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October 17, 1974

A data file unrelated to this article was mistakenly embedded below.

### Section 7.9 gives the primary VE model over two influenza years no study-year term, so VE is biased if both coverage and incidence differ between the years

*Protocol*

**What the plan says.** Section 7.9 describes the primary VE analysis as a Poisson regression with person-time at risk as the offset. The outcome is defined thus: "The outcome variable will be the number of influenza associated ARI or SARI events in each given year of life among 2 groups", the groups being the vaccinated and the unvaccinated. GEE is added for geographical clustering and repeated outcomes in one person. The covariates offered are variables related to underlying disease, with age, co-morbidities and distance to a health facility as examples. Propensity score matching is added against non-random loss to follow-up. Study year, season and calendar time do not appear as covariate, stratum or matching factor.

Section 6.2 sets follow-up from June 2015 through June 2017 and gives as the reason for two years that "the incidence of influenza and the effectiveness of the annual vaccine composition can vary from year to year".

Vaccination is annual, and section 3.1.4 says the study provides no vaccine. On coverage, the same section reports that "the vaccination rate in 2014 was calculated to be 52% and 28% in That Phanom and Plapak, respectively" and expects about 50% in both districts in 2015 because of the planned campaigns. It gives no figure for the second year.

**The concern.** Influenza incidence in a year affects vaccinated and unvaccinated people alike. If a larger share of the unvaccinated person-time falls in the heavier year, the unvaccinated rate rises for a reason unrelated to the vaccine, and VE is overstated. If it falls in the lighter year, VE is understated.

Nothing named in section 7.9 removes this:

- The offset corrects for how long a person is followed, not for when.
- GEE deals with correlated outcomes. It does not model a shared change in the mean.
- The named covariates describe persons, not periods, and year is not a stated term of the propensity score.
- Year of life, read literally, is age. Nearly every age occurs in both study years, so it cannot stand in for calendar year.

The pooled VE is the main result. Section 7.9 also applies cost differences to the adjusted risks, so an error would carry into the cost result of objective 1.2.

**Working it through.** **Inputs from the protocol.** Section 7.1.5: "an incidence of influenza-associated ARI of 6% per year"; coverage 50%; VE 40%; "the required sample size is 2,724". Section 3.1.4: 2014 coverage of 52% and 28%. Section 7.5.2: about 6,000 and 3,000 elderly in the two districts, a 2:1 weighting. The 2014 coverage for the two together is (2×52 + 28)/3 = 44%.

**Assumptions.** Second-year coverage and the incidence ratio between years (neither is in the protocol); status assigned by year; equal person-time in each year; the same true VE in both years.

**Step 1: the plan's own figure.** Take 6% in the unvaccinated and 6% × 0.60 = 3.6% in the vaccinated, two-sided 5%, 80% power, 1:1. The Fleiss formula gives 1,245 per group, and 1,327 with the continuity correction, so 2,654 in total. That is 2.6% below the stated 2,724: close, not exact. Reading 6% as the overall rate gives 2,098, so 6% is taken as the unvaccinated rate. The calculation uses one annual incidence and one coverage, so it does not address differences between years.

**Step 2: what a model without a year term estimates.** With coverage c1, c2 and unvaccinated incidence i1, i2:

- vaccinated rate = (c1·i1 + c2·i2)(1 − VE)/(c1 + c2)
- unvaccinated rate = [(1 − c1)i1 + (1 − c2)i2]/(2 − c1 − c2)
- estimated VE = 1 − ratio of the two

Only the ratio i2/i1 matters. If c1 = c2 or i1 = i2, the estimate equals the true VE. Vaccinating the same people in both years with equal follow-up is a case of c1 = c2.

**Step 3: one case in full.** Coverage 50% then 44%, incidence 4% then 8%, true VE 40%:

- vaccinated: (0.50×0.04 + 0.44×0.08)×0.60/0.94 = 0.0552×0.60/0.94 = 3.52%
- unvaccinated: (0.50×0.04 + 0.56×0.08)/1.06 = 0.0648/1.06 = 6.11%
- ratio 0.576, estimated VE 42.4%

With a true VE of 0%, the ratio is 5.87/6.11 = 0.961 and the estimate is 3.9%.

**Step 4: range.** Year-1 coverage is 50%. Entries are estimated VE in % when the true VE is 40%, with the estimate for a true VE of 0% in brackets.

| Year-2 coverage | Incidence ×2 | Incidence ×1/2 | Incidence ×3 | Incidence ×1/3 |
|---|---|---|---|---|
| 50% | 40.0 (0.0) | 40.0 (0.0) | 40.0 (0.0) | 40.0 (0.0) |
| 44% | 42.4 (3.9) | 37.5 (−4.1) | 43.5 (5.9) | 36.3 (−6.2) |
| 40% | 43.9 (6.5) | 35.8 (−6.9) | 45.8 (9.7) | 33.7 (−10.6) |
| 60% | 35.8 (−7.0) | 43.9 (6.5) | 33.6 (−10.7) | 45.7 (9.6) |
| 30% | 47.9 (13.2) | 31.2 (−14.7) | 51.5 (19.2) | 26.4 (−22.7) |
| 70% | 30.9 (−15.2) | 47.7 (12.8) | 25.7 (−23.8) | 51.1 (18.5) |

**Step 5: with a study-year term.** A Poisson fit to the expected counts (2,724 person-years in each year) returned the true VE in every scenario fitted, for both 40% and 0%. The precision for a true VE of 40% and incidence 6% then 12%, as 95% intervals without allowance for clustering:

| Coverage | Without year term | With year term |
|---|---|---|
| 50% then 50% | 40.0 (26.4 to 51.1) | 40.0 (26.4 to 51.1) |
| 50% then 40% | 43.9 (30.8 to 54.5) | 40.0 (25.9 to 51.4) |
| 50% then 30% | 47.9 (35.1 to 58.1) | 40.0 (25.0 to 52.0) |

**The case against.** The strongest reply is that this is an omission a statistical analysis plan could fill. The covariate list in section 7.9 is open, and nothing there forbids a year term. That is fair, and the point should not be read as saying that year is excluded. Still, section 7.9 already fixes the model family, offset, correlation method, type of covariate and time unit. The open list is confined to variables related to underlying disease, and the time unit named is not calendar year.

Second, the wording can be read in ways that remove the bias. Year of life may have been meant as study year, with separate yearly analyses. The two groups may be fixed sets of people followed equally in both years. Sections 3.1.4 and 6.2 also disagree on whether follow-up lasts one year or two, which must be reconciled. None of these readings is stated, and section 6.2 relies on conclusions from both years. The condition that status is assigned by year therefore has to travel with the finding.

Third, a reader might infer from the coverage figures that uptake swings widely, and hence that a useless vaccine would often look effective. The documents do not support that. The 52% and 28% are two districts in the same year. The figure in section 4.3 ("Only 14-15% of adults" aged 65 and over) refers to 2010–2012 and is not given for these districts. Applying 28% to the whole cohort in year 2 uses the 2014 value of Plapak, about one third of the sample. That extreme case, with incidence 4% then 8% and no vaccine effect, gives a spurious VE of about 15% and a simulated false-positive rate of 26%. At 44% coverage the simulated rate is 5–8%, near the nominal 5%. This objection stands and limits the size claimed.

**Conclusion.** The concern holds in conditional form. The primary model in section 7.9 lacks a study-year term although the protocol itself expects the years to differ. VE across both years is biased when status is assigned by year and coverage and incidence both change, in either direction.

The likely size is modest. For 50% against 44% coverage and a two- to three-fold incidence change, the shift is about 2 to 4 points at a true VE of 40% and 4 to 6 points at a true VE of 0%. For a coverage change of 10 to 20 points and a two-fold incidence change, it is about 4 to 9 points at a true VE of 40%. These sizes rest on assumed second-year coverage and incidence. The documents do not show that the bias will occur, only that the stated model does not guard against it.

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r _iY ,,.. . a ? c. r ry rr e'l New Science Publications Approved For Rle sel2OAO/.08IOL71cCIAGRDP96-00787R000700110020-3 ? ?~~? Tc?re }'orc?C1-goo^'F3 Cables: Newseient London \VC2 Telex: 27253 Subscription irquine:s: 01-242 4477 ` ^ .?.. :...:LU~~.aJ w. ~.trY: w.wr.f. ?'a1.:Mf;..,. Y{ .J.'.--. w. Editor: Dr ?ierr.ard Dixon Oc?P.,!y fcitcr (Sc:encc): Dr Peter Stubbs L1, puty Editor (Technology): Nicholas Valery L.ar.a; ing E.::lor: Richard Fifield Science Policy Editor: Dr Martin Sherwood Science EEdilcr: Dr Rog-:r Lewin Assistant Science Editor: Dr Robert VJalgate Socir?l Editor: Ic:n Low Technology Ed tor: ;Lich: el Kenward Technclo,0y Policy Editor: Dr Joseph Hanlon Technology Ncvs Editar: La?r:renco McGinty Art Editor: Mnrcaret V/sbb Assistant :eft Editor: Alan Middleton Artists: Neil Hyslop, Mlcnael Peyton LIS Editor: Graham Chedd 72 Addir:btcn Rd, Brookline, Massachusetts 0214G Consultants Eiiochem!slr;: Dr Robert Freedman Computers: Hadley VOYSEY Eduction: Juhn De!in Environment: Jon Tinker Marine: Tcny Lo'tas Psycho!c; : Dr Nick Humphrey Soviet Science: Dr Sarah White Telc:or.unc: ications: Ron Broom Adver'ieemoont manager :. Roy Edwards Ad?r:sdry Panel ? Or Meaty F!rnistcn FRS Sir \'Jriii=_m Glanville FRS Or L;astl '.',?son FRS Professor Sir Mich el Swann FRS Monitor 165 Technology review 1EG Enemy fife 193 Feedback 203 Westminster scene 202 New York view 202 Paris notebook 203 EEC notebook 203 Venture 204 Pig-ignorant 205 A greundling's notebook. 205 Tantalizer 2C'6 Letters 212 Grimbladon Dcv.n 212 Ariadne 22-2 Comment Dr Roger Lewin, Adrian Hope, Dr Michecl Schwab Uri Geller and Science A Nev., Scientist special investigation by Dr Joseph Hanlon Generalisations Professor Guy Ourisson talks to Dr Martin Sherv;ood . How safe are North Sea platforms? i R9&007S7R00070041002a.4estin_g as he was` "how imp t 1 1 divi(ua burr simpl fiddli ...:,1. _d:-l- ----. b h y ng y t e on 'the rec d d V. - suggest that Geller was unwilling to perform before someone who was more watchful than usual. Another example of this sort of choice came up in a discussion of ex- periments with Pat Price, also published in the SRI paper. In the test, one of the investigators went to a randomly selected place in the Palo Altc area- a motorway toll booth, a drive-in movie, a marina, etc. Thirty minutes after he started, Price would dictate into a tape recorder a description of where he thought the investigator was. Transcripts of the nine descriptions were given to five judges who were asked to correlate them with personal knowledge of the nine locations but with no knowledge of which descriptions Price said were of which trips. There is a wide diversity, with two judges picking 6 and 7 of Price's descriptions as correct, while two others picked only S. When asked about the diversity, Targ said that it simply showed that they had to be more careful in picking judges because some judges were not good at doing - correlations! or er. ileoard is convince , how- ever, that Swann did perturb the output without touching the recorder. But as often happens, his version of the story tells more than he realises. He said that there were several people in the room and that they stood talking for about 40 minutes. Swann, he said, stood close to the chart recorder looking at it intently for 20 minutes before any- thing happened. Hebard is sure that Swann did not touch the recorder, but in a crowded room with people talking, who can concentrate on any single object for 20 minutes and be sure it is not touched? llebard also added a point that neither Swann nor Puthoff men- tioned-they came back the next day with fewer people around and Swann failed to have any effect. One also has the comment of Ray Hyman-the Oregon University psy- curious incident which occurred at the end of the third day of the test. After the formal test had been abandoned, it,,. was decided to loosen the precautions and try again with six drawings. This time the drawings were left lying about the room so that it was possible to"remove a drawing from the pile without anyone noticing, and Geller was per. ' mitted to leave the room, which he did three times. This time, Geller had no`' trouble with the clairvoyance test, and:.'= succeeded in drawing one of the pic- tures. Commented the third researcher: "I'm convinced he cheated." If he could do this test under loose conditions but not under tight conditions, is this not worth a mention in the paper? chology professor, magician, and con Looking in Uri's mouftl, fumed sceptic about psychic phenomena. Hyman observed a day of SRI tests on The final question that must be Geller in November 1972 and concluded answered is how the SRI paper stacks that "they don't know how to observe. up against Occam's Razor-is there a Targ and Puthoff recounted incidents plausible normal method by which' we just saw in completely the reverse Geller could have done his two success-, order, making them miracles". ful tests at SRI? Plausibility is hard to - Finally there are two problems that d f , e ine in this situatio bt itt tk n,u musae Good observers? apply to all scientists, Targ and Puthoff into account anything that can be done included. First, future funding clearly with the assistance of Dr Andrija By far the most important component depends on success-there'is no-money ' of the validity of the SRI I uharich. ty paper is the available to prove that subjects of their As the box on the next page shows, investigators' abilities as observers. Two choice have no psychic ability. Second, Puharich is a medical electronics expert incidents suggest that although Targ the mystique of the hard-headed scientist who developed a radio receiver which and- Puthoff may be competent laser objectively searching for truth bears can be hidden in a tooth. It must there-. physicists, they are less successful in little relationship to reality; in the real fore be considered plausible that Uri has this radically different area. In particu- world of science most people are trying a miniature radio receiver concealed on'_ lar, their desire to believe may cloud to prove the truth of a hypothesis to his person. Even if it is not hidden in their discrimination. which they are already committed. Thus his teeth, it could easily be hidden .,in Perhaps the most telling event is Hal it is hardly surprising to find that Targ his hair or- in a wristwatch which he Puthoff taking Ingo Swann-an experi- and Puthoff are strongly committed to presses against his chin to hear. The mental subject not described in the Geller and seem genuinely to believe in possibilities are limitless, especially if Nature paper-to the quark detector his abilities (although Targ seems more Uri is not carefully searched. Because at Stanford University early in 1973, cautious about Geller's metal bending). Uri constantly runs his bands through The quark detector is a highly sensitive Targ has worked in the parapsychology his hair and across his face, no one magnetome'ler which works by looking area on and off for 15 years. Puthoff would notice him listening toy his Dick at the decay of a magnetic field. This has gone through encounter groups and Tracy wrist radio-nor, because of the:. is shown on a -chart recorder by a other West Coast fads, and is now a direct nerve stimulation, would anyone periodic function. Puthoff and Swann Scientologist (as is Ingo Swann). In else hear it. independently told me roughly simi'ar an area where observation is difficult There are two small pieces of evidence stories: Puthoff took Swann to the quark anyway, have the SRI investigators that give some credence to this sugges- detector, where Swann described in taken enough precautions to ensure that tion. The most obvious is that all of, some detail the inside of the detector, their natural desire to see Geller succeed Uri's drawings are representations of.- of which he could not possibly have had does not cause them to unconsciously words which would describe the target any knowledge. Then, without going snake errors or misinterpret the data drawing, and thus are consistent with near any of the equipment, for short to Geller's benefit? radio communication.The second occurred times he both increased and decreased in January when Puharich was telling the period of the signal. me that in any test Uri should be - Dr Arthur Hebard, who designed the Omitting a success "properly examined" for hidden devices. equipment, and who suggested that But then he suddenly added: "But I Futho'T bring Swann there, tells a One test with Geller that is omitted know Uri will not submit to excessive somewhat different story. He dismisses from the paper throws some interesting examination like total body X-radiation". the description of the inside of the light both on Geller and the researchers. In other words, Uri will not permit the detector by saying that Swann was Whereas the 13 drawings in the tele- only test for a Puharich implanted radio 'talking in such poetic terms that lie pathy test are described as the "entire receiver. could have hen dnscrihln7 ?r.vt?riff rr set of consecutive experiments". this is 1 ^_ ch~_ , i;~tioa ~?. "dc:. ,: , d To some measure, SRI has r.rotected _, C2-e " :::: 1nL' C..::[': r,~?;:;:Ca test ., ,..,.n5i i?:::1:0 tra^S:a:SS:On 1..: worl-inz- the sort of tiling any poetic layman which Geller failed-his attempt to with shielded rooms for the picture would use to describe any piece of draw the contents of sealed envelopes. drawing tests. But have they succeeded; scientific equipment. The targets were drawn by an SRI or is it On the perturbation of the detector artist at the request of a third SRI to a radio possible to penetrate the room output, Ilebard made two interesting researcher who worked with Targ and To answer this question, I consulted comments. First, just that sort of per- Puthoff for a short time in August 1973. Robert King, a senior lecturer at tur5.eticn often oc-urs lvn~~i otiicr people As Tar a d *1 - n g m t u?lo repon in lne paper, ipenat Cohere, London. King wrote rTio share th helium sup ly a r~lso 1 r biusing their qq~roved can `Iease t2D ~o a&';7, w i ie JQT ;~t R2's _j` three shiol,l~d i In o egg lectrical En;in- Aaoroved' For R'el`ease 2000/08/07 CIA-RDP96-0078.7R00070014,0020-3 t eering Department. King was dogmatic: "I could get information into any shielded room." The reason, he ex- plained. is that shielded rooms are simply not designed to protect against secretive attempts to get information through. The SRI paper gives only vague info m ation on the room in which' most Hearing with a tooth The dream of spy writers, a radio receiver that can be concealed in a tooth. actually exists and was in- vented by Andria Henry Puharich -the man who found Geller in Israel and brought him to the US. Puharich is a wealthy 56-year-old MD who holds 56 patents, primarily in medical electronics. Since 1560 his inventions have related primarily to hearing aids for people with nerve deafness. But Puhar ich's hearing aid is a unique device which stimulates cer- tain facial nerves just as the organ. of Corti stimulates auditory nerves, and the person can actually hear normally w t.hout using his or her ears at all. The facial hearing system will work with nerves on the face and neck, on the tongue, and in the sinuses. Puharich claims. But for cosmetic reasons. the nerves in a living tooth are best. "The invention comprises an element applied to a viable tooth, for receiving electromagnetic signals at radio freeuenc-v% and a transducer element coupled with a receiving element and with live nerve endings of the tooth for converting the electromagnetic signals to electric signals at audio frequency, and im- parting the electrical signals to the nerve endings of the tooth for trans- mission to the brain," according to US Patent 299565Z issued 8 August, 1561. of the tests were done (S1 in the Table, p 179)-it says only that it is "a double- walled steel room, locked by means of an inner and outer door". The second room (S2 in the Table, p I79) is a "double-walled, copper-screen Faraday cage" which "pro- vides 120 d13 attenuation for plane wave radio frequency radiation over a range of 15 KlIz to 1 Gliz. For magnetic Normally, the user would carry a small transmitter in his pocket which would pick up sounds and transmit them to the tooth. But Pubarich and co-inventor Joseph Lawrence noted in US Patent 3 267 931, issued 23 August, 1966, that the device "may, of course, be adapted for longer range transmission of radio frequency signals". Although the device will receive radio signals directly, it works best with an amplifier. In the initial patent, this amplifier is relatively large, concealed in two false teeth next to the viable one with the implant (Figure 2). But by 1964, Figure 2 Signals can be transmitted from a radio to a receiver/amplifier hidden in two false teeth, and then passed on to an adjoining viable tooth as in Figure 1. Drawing from US Patent 2 995 663 Puharich had modified the amplifier cirduitry (US Patent 3 156 787) to be mounted on the one tooth. The drawing (Figure . 3) "is greatly exaggerated in size to facilitate description. . . . The entire assembly . . . advantageously is of wafer-thin construction, so as to be unobtrusively concealed with the cap. . . . It is contemplated that the various com- ponents of the system of the inven- tion may be further reduced, to micro-miniature proportions, through the use of so-called 'thin film' circuit 1l'.e an-pit:.C:Sit(,:1 in ir.c ihG-1 and Fic;.,re I Pula,-;Ch tooth radio receiver. 1S66 patents is provided by a fee_d- S:cra's are recei,Ed t the gold filling, back loop within the mouth, using converted to electric slcna!s in the audio either two di'.;erent teeth (Figure 4 `ea,.Er.cv ranee by i e rectifier crystal, from the. 1966 patent) or the tonO,uc King said that this is typical of screen ing for shielded rooms, and provides the, key to getting data inside in this case. '' Attenuation drops off very rapidly a,,,'.,' the very small wavelengths about 1 GIIz, he said, so that microwaves of 10`;;: Gllz or more provide a good possibility. Figure 3 By 1964, Puharich had improved the amplifier so that it could be mounted on the back of the tooth. In this drawing, the amplifier "is Greatly exaggerated in size to facilitate description" and would, in fact, be hidden under the tooth cap. The amplifier has a terminal on the left which must be touched with the tongue to complete the circuit. Drawing - from US Patent 3 156 787 has the interesting side effect that amplification only works when the tongue is pressed against the tooth, and thus the wearer can listen selec- tively and be undisturbed by radio signals at other times. In another version of the device, described in the 1966 patent. an electrode "about the size of a penny which is covered on its operative surface with a thin film of Mvlar" could be pressed against the skin in "one of several identifiable areas of the head and neck" to stimulate facial nerves and produce the same effect of hearing. The electrode is connected to a receiver similar to the one mounted in the tooth. The. feedback circuit is completed by a, connection to any point on the body. For example, a quite small device held in the hand could be pressed against the face. - Amplifier ow~Lr a - .Cirr parted c re CV, :c the nerve pressed against an exposed terminal Figure 4 An alternative empt;fier t;$ Pate r US dr led FornRelease ~0 %Q ~~r~f the 'DIR ?`0 787' ~~ ( ~1g1t I2 ; 31gn T Ge11e performs at rkbeck Uri Geller has worked with one group of scientists in Britain. On 21 and 22 June, 1974, he did a set of tests in the of-ace of Professor John Hasted at Birkbeck College, London University. Also present were Professor David Bohm, Dr Ted Bastin (a friend of Andrija Puharich and a strong Geller supporter, who first introduced Uri to New Scientist in 1972), Brendon O'Regan (another Geller proponent who wrote the first New Scientist report on Geller at SKI), theoretical physicist Dr Jack Sarfatt, authors Arthur Koestler and Arthur C. Clarke, and several other people. In an unpublished paper, Hasted reports that Geller bent four keys and a 1 crr molybdenum disc 0.32 mm thief., affected a Geiger counter, and deflected a compass needle while at the same time producing a pulse on a magnetometer. Hasted concludes that "these observations are consistent with the hypothesis that Mr Geller could by concentration produce occasional and rather un- predictable pulses of electromotive force". As usual, they are also consistent with non-paranormal explanations. Indeed, the whole set of tests seems no better controlled than the typical Geller show. In a telephone interview last month, Bohm told me that "unfortunately there were a lot of people in the room", and that "as far as the key bending is concerned, we had much better conditions in his hotel room (in February 1974] where it was much quieter". "I can't assure that there were no tricks, and no one there could,"''Bohm added. "Geller works in a very high state of excitement which communicates to the experi- menters, and that makes it hard to keep your mind on what is happening." - According to the Hasted paper, Geller bent four brass Yale keys through angles of between 10? and 400. "In all cases the bending took a time of the order of minutes good magician could have bent the keys no platter how. closely the observers thought they were watching-with the chaos that must have reigned in the office, it should have been trivially easy. The bent disc was one of ten metal objects. ",1Tr Geller' was not asked specifically to bend this specimen rather than others on the tablfe". As I noted in the box on pane 180, SRI observed a similar event and even videotaped it, yet they rejected it because of the possibility of sleight- of-hand. The Geiger counter was connected to an amplifier and a chart recorder, and "during a total period of about 10 minutes eight pulses of duration of the order of a second were recorded. . . . However, the loudspeaker clicking, which was recorded on magnetic tape, did not always accelerate during the chart recorded pulses, nor did a second Geiger counter record click consistently". To me, this is more consistent with Uri or one of his supporters bumping the chart recorder or fiddling with a knob on the amplifier than with any paranormal event. As for deflecting the compass needle, the best comment is that made in the SRI filer of Geller: "we found later that these types of [compass needle] deflections could be produced by a small piece of metal, so small in fact that they could not be detected by a magnetometer". Bohm stresses that to perform, Uri must be in the right state of mind. "tiMy attitude is that whatever lie requires, we must accept." For example, "considering the sort of person Geller is, you couldn't search him-it would put him off". Bohm also noted that Geller "tends to get discouraged by complicated set-ups. We had some set-ups that would have given stronger proof, but he was never in the right state of mind". not mention it at all in their paper, loss around tortuous routes. The air_ conditioning system probably vseri Shipi was constantly under foot during good wave guid ing the experimenters during actual e-a transmitter placed -?~ ~;:~~;,?. k V t, : experiments. Shipi an}-where in the air conditioning could easily have w ld ! " t ou ~.~ transmit to all linked offices. Naturally, signalled Uri in code with a transmitter effective in the microwave range. On 7) II ' ?t -1 room" which suggests that Shipi might the other hand, microwave transmitting V ...~ ', have had other chances to see it as well. equipment can be miniaturised and ti- -; In the chaos of the computer room for draw very little power. A microwave tests 11 to 13, Shipi would hardly have transmitter for this sort of purpose need r Y,x been noticed while the picture was being ~?- ~~?::y. ti- a. c.zt r~.:= decided on and drawn. The SRI data be no big_er than a cigarette pack. And talks about his tooth receiver working un ypo der the control the drawings were in the MHz range, it should work just as would the of an outsider G who well in the GlIz range. In the confr gura_ would be less likely to accede Shipi, tion where the n picture out loud after they drew it- requests and the presence of hipi, Uri tongue is part of the after all, as they say in their paver, the failed (Trials 5. 6, and 7). a:ua:i: r. Geller wo,n i evrn he able to sliieided room provided acou, is isola- Even if `ti ,: ? tarn !t oa and off at will, and thus not tic.;" not - tvurkt.Puha s rich could surely elue will be affected by possible continuing trans- Another choice would involve Shipi , way. Four th possibilities find a missions. St ra n g, simple way, Four other osibi!itics came igher in frequency' discussions with avg: How would such a radio be used? According tosPuhar ch inlehis book Uri, 1)lIi ~ k3 between Perhaps the simplest way would be to Geller first met Shipi in 1967 when Uri tsould pass s through the cracla between use it to bug the room in which the was serving as a counsellor at a summer t"rs_'t y:cture was being viewed. Targ Giii", b'us, .uiu une ui his the steel plates and around the door. pad Put^o f ttiere so anxious to lea e c ~ Indeed, Bing notes to at the space Ur! that the ? ;4pi? 4+_ y it tTt f?~cq70 3 ' t d provide a 'T4': } /OC}90/@darul'tEI~BS@r WVtUI~ Rt / 87~3i ttcu arT~~q~~l1otuide. With a with a request om Uri to describe the Hannah, and Uri and Shipi soon became transmitter anywhere in the room A3P Release 2000/08/0.7 'CIA-RDP96-00787R000700110020-3 directly outside the shielded room, if Uri's request came via Spectra, signals would penetrate in this way. Puharich would be sure to obey. Thus, 2) To get electricity into. a shielded Puharich need not be a party to a wide- room (for lights) without any radio tran- spread and continuing fraud to have sients, the normal procedure is to put helped Uri in this wav. a steel plate (usually the roots wall) I have no proof that Uri did do his b ? etr. een two sides of tf Th di aransormer.erawngs in this way. But it fits the 60 Hz magnetic field penetrates, whereas data at least as well as the Targ-Puthoff di G ld ld ra o e s wou not (this is supported by the fact that the copper screened room shows only a 3 dB loss to mag- netic fields at 60 Ifz). Therefore, King suggests low frequency magnetic induc. tion transmission of data. Frequencies of 5-10 Hz should pass through double steel plates without unacceptable losses. The transmitter coil could be concealed in a briefcase left sitting next to the wall of the shielded room. Geller would have a coil of wire (for an aerial) under his b-alt or even hidden behind his teeth, and would stand close to the inner wall. During a 30 minutes test, large amounts of information could be trans- mitted by simple code. 3) If SRI has not properly shielded the mains current supply to the room, it would be possible to send radio signals along the mains (just this system is used for internal radio systems in universities, hospitals, and the like). This could be done with a transmitter smaller than a cigarette pack plugged into any outlet in the building. Geller would simply touch an electric wire inside the cage and his body would act as an aerial for the tooth radio. 4) There. is an intercom connecting the inside of the cage with the outside. This could be like a telephone and have a fker to cut out everything above 3 KHz. But if it does not, it too could be used to carty.radio signals into the room with the transmitter simply clipped onto the communications wire. The preceding discussion applies only to the extremely difficult problem of the shielded room. The other successful test -guessing the die--can be much more easily solved by radio. MMir Hubert Caddy of the International Magic Studio, Lcndca, tells me that for several years it has been possible to buy a dice for about #30 which radios which face is up! It would not have been too difficult for Uri to have given SRI a. normal die that looked like the radio (Le, let them mark the normal die as they wanted, and then simply mark the radio die in the same way and switch. ?tiaturaally-, this all depends on the cooperation of Puharich in perpetrating fraud-. ti'~'hv would lie do so? In his book Uri, Puharich reports that extraterres- trial powers called Hoova speak to him through a voice called Spectra, and have cone so for longer than he has known Uri. Uri's power, he says, comes from Eoova. To have any hope of having this report accepted, Puharich needs Uri's .s. if t':-i ear no:' and ii - - thetic to Geller, but it did call in is magician James Nandi to help set the experimental conditions.) And Mitchell" told me that Geller "broke several .': engagements" at SRI and that he did not seem to want to do any more there' even though "we've got funding for it if he will work under conditio ns accep ? paranormal explanation. By Occarn's table to us." Uri, it seems, will work:`' Razor it is only necessary to show that only with scientists such as those at:: plausible normal explanations have not Birkbeck who seem loth to set any been excluded. To be sure, by what conditions at all. might be considered a reverse Occam's Thus, it appears that the paper pub= Razor, it must also be shown that the lisped this week may be the closest to route to the normal explanation is not halyd scientific evidence will w e w get and , more complex than simply accepting it must be unusually closely scrutinised. the paranormal. But Puharich takes the It seems clear that no matter how' good plausible virtually into the realm of they are as laser physicists, Russell science fiction. Targ and Dr Hal Puthoff are no match Conclusion The ultimate test of any scientific research, including the SRI work with Uri, is the ability of other scientists to independently reproduce the results. As Uri himself said on a Thames TV docu- mentary on 15 January: "W hen I am doing enough experiments with scien- tists, the disbelief will drop off." But there is a real danger this will not happen-that Uri will consider the publication of the SRI paper to be all the scientific validation lie needs. Uri has backed out on a written commitment to work with the New Scientist. He backed out on a verbal commitment to work with the Maimonides Medical Centre Division of Parapsychology and Parauhvsics in Brooklyn, New York. (The Maimonides team is highly sympa- for Uri Geller. There is too much evidence that they missed out on impor- tant points. And their exper-iments fail the Occam's Razor test-they did not.. exclude non-paranormal forms of infor- mation transfer that, based on Puharich's background, must be considered highly possible. I do not question the integrity of the SRI researchers. But science is filled with examples of scientists---often in large numbers-seeing v;hat they want to see rather than what is there. Canals on Mars, poly water, and the supposed double mass peak of the A, particle are just three examples. Several magicians have told me that scientists are good audiences because they are so easily fooled. My investigations of the Geier phenomenon support this. The SRI paper simply does not stand up aairst the mass of circumstantial evidence that Uri Geller is simply a good magi "a_i. a=gig me to uo I things I may not always be able to do inc something whil " i e In h s . , Thiianch tells of often hearing the voice of Spectra, and FFoFeReIease 2000/08/07 : CIA-RDP96-00787R0007001100 .:4:..w~:u:r;.~vr+ti~~'w.:4Vixv.ul.r-f+i~n:`iv~.a.-!V'..-uwuM w..-..~_-.?A....rS?~h ;v~.ih..J ]:i...